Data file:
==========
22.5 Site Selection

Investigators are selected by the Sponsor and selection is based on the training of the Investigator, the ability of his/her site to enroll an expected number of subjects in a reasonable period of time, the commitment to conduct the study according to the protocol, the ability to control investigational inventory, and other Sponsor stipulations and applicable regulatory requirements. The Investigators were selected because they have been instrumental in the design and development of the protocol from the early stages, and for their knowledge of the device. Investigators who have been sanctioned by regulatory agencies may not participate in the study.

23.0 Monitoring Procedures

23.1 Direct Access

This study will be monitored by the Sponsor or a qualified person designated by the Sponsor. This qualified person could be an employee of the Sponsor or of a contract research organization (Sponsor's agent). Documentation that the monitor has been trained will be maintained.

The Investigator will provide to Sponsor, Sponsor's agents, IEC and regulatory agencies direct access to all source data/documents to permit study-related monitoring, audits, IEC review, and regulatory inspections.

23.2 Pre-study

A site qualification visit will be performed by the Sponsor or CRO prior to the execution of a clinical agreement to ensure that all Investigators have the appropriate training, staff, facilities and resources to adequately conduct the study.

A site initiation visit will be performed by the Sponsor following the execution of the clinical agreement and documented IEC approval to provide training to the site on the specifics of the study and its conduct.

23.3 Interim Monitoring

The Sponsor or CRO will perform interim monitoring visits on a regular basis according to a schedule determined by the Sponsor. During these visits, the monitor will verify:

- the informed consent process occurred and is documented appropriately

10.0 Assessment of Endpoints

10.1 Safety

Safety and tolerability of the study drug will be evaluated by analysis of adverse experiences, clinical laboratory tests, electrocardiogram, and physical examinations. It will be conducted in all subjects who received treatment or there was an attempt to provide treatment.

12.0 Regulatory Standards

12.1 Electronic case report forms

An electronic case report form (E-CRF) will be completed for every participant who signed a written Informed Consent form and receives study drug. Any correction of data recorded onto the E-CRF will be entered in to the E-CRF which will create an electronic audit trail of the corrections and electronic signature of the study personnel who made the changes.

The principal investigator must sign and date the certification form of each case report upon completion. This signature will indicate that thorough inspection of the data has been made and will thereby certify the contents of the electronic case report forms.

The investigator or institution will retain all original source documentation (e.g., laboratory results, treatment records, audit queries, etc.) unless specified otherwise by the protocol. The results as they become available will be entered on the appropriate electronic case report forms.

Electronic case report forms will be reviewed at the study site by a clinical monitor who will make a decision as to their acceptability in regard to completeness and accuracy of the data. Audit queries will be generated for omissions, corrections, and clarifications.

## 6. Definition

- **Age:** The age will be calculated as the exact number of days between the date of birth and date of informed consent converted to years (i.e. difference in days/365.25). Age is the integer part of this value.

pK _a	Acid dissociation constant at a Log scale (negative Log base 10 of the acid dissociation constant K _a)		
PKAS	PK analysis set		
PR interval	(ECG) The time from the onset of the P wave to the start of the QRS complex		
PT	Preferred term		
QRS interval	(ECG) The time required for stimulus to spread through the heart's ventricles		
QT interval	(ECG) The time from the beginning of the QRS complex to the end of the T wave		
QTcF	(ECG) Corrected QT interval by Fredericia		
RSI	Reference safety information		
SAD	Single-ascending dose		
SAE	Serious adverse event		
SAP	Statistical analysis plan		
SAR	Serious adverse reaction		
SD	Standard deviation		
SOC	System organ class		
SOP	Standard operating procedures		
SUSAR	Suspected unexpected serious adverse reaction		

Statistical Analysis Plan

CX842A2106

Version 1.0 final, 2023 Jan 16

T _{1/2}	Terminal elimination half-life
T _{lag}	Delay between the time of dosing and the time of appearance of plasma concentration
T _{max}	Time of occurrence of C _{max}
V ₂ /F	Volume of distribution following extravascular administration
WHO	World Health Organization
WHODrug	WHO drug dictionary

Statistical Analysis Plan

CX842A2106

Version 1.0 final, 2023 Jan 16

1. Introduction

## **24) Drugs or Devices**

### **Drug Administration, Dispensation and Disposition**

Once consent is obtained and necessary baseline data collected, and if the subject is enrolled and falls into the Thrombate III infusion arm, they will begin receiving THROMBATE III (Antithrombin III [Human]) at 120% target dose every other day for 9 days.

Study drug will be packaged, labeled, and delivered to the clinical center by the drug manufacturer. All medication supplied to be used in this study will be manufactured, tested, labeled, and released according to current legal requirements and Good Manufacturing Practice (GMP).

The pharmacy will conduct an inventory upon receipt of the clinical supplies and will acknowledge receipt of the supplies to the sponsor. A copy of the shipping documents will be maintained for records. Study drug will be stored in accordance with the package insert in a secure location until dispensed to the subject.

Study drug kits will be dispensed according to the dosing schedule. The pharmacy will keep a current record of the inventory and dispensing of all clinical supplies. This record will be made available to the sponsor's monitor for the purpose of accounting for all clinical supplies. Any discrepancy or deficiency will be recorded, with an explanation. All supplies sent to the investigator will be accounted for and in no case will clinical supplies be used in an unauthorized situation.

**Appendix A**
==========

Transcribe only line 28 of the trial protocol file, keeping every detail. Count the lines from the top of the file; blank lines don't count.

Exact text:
QRS interval	(ECG) The time required for stimulus to spread through the heart's ventricles		